Managing Spending Needs

We often discuss our view that volatility does not constitute risk but creates opportunities for intelligent investments and divestitures. One caveat to this philosophy, however, is that it only holds under one important condition: our time horizon must be materially longer than that of the average investor. When we meet this condition, we detach ourselves psychologically from short-term price swings, which can cause distress and rash decision-making. We also remain indifferent to the sequence of returns. This can be a powerful advantage in the market.

This investment approach is easy to conceptualize but difficult to practice. The reality is that we do not live our lives in the future; we live them in the present, and we often have short-term spending needs which help us attain a desired quality of life. This can pose challenges to maintaining a long time horizon.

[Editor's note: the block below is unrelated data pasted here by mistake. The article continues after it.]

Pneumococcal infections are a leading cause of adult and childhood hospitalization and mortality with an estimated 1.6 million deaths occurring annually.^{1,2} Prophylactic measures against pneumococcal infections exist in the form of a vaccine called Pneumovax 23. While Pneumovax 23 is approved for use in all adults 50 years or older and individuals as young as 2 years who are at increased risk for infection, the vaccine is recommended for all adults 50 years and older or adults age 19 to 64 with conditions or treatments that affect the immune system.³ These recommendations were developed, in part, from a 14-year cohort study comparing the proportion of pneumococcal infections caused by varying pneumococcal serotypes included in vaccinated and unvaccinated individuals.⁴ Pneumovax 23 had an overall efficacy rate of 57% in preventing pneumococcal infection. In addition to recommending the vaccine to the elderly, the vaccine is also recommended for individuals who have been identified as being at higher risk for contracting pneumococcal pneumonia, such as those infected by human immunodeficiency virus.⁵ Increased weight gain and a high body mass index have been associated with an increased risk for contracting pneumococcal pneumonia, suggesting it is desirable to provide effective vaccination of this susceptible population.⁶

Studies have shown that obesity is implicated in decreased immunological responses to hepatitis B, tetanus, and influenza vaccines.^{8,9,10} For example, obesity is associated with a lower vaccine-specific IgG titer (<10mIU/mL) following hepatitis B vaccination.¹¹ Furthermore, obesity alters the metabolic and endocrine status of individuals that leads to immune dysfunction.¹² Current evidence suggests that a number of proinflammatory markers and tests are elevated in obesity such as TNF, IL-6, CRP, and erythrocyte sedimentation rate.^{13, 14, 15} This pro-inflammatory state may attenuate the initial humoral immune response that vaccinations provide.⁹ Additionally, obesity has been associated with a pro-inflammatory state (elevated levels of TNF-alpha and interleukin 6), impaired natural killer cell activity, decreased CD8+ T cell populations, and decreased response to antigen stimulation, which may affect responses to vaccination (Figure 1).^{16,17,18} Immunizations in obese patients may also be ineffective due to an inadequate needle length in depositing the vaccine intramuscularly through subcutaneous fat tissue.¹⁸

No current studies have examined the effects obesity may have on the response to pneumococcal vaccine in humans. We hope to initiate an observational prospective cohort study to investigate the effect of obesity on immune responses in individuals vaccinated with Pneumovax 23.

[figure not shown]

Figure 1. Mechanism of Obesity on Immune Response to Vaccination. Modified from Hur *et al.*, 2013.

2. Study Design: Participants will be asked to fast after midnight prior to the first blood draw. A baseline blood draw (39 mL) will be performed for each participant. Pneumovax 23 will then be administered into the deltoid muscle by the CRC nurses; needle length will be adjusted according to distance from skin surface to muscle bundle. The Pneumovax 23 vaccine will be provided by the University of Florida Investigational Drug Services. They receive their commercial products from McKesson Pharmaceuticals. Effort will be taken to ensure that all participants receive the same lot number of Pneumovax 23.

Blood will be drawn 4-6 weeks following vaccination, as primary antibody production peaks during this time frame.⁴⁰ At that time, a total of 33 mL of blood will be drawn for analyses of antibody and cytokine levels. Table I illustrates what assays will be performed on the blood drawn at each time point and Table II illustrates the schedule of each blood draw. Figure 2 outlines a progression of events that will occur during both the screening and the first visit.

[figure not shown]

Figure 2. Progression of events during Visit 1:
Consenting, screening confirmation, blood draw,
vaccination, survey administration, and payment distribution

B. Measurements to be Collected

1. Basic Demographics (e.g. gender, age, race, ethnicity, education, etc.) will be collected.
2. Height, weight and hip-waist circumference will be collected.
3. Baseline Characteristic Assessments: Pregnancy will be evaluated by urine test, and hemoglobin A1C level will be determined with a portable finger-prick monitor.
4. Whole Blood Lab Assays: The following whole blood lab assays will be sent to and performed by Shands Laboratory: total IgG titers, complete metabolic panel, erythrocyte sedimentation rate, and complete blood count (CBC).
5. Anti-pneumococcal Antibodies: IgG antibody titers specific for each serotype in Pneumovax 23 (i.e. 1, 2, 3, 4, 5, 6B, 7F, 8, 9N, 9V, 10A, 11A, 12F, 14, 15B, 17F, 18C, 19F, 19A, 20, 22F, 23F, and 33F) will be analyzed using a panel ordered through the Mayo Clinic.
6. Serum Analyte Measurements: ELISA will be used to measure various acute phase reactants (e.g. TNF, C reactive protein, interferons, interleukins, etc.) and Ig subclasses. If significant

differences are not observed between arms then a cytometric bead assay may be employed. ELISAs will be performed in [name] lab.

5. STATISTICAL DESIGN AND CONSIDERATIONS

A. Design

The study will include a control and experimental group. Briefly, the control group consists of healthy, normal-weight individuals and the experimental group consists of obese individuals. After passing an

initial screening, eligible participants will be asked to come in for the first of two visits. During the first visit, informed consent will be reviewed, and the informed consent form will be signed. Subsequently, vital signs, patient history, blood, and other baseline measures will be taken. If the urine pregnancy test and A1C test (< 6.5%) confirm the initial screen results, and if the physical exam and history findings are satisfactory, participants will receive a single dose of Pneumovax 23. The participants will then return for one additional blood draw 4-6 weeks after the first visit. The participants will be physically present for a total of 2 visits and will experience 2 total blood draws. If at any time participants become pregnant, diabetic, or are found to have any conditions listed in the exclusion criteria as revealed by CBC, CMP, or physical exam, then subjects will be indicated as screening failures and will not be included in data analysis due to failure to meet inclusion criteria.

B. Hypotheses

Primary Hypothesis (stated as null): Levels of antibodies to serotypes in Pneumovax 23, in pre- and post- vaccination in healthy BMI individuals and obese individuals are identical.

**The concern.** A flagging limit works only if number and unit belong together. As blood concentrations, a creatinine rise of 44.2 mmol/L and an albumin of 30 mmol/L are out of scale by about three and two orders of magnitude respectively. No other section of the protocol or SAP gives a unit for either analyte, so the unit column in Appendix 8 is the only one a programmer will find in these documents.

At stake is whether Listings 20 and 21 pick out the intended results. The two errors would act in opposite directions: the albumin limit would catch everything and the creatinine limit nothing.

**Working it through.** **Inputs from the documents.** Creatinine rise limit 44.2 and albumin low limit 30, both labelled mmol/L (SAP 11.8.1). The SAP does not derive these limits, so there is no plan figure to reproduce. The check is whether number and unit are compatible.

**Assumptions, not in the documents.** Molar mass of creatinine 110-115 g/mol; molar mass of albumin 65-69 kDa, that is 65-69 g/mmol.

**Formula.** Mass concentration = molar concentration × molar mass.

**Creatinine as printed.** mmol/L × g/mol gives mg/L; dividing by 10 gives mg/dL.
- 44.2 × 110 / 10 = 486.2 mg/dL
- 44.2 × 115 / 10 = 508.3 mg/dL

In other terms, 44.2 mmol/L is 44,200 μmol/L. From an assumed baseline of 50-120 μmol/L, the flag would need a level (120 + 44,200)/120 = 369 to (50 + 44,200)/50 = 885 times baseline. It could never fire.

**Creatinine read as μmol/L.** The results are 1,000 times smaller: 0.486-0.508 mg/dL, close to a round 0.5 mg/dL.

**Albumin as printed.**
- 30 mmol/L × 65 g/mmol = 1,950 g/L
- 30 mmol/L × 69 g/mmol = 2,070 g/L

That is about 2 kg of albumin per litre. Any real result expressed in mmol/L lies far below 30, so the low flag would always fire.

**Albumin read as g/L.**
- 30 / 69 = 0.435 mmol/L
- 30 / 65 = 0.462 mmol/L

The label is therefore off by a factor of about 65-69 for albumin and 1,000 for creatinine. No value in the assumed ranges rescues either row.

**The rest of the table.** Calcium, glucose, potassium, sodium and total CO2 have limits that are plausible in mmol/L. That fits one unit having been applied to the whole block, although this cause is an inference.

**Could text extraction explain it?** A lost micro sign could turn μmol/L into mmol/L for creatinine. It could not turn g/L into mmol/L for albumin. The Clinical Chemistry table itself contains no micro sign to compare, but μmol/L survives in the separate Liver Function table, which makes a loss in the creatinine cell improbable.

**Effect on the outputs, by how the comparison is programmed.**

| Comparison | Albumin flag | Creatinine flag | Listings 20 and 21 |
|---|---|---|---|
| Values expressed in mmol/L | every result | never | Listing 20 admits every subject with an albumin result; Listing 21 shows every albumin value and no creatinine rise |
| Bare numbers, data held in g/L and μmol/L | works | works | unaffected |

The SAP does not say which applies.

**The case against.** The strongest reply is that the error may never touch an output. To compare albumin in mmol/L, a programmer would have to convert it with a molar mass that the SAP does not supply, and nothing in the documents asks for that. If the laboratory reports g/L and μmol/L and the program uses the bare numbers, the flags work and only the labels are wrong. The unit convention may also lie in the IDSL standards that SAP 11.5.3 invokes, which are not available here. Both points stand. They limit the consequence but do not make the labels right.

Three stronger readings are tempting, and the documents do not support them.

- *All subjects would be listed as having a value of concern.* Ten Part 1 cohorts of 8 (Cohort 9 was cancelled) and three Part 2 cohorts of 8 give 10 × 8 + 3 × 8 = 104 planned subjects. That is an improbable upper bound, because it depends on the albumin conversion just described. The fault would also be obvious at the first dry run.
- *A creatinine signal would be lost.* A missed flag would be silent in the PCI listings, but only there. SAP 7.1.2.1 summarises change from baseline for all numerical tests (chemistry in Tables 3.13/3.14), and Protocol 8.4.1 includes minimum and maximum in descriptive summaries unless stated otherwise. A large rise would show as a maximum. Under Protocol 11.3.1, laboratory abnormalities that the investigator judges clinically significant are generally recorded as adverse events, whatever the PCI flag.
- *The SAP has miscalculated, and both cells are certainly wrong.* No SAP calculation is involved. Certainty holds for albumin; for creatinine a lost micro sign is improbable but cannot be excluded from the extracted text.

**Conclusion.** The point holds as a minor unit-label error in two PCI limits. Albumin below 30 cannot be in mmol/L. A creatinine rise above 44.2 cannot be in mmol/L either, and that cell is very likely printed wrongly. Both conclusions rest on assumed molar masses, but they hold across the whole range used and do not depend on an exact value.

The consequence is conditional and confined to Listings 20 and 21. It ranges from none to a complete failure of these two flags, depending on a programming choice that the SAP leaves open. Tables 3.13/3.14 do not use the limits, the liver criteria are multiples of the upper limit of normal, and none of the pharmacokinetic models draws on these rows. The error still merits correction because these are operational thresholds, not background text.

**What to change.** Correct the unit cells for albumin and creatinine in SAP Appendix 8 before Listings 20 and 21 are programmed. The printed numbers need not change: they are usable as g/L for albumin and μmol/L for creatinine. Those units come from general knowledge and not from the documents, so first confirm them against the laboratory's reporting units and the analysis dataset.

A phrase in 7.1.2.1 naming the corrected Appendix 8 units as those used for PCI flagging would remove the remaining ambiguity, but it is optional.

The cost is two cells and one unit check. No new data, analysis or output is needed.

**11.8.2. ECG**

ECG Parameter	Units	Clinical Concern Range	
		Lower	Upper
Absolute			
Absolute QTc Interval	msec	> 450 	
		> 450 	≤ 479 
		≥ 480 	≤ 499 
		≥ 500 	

How do we reconcile short-term spending needs with long-term wealth creation? The answer lies in a portfolio management strategy called cash flow matching. The objective is straightforward – match the cash requirements of a liability (e.g., spending need) with the cash flows of an asset. If we know we will need $10,000 in one year, we should buy an asset(s) that gives us a $10,000 cash infusion in one year. These cash flows need to be predictable, meaning we want a fixed income instrument. Our preference is a Certificate of Deposit (CD), which is insured by the FDIC up to $250,000 per bank.

Many of us have recurring spending needs, which means that we must include multiple CDs in the portfolio – the “CD Bucket,” as we like to call it.

Take a client, for example, which has $1 million dollars in their portfolio and needs $40K of cash each year for the next three years to fund their child’s education. How would we approach this situation?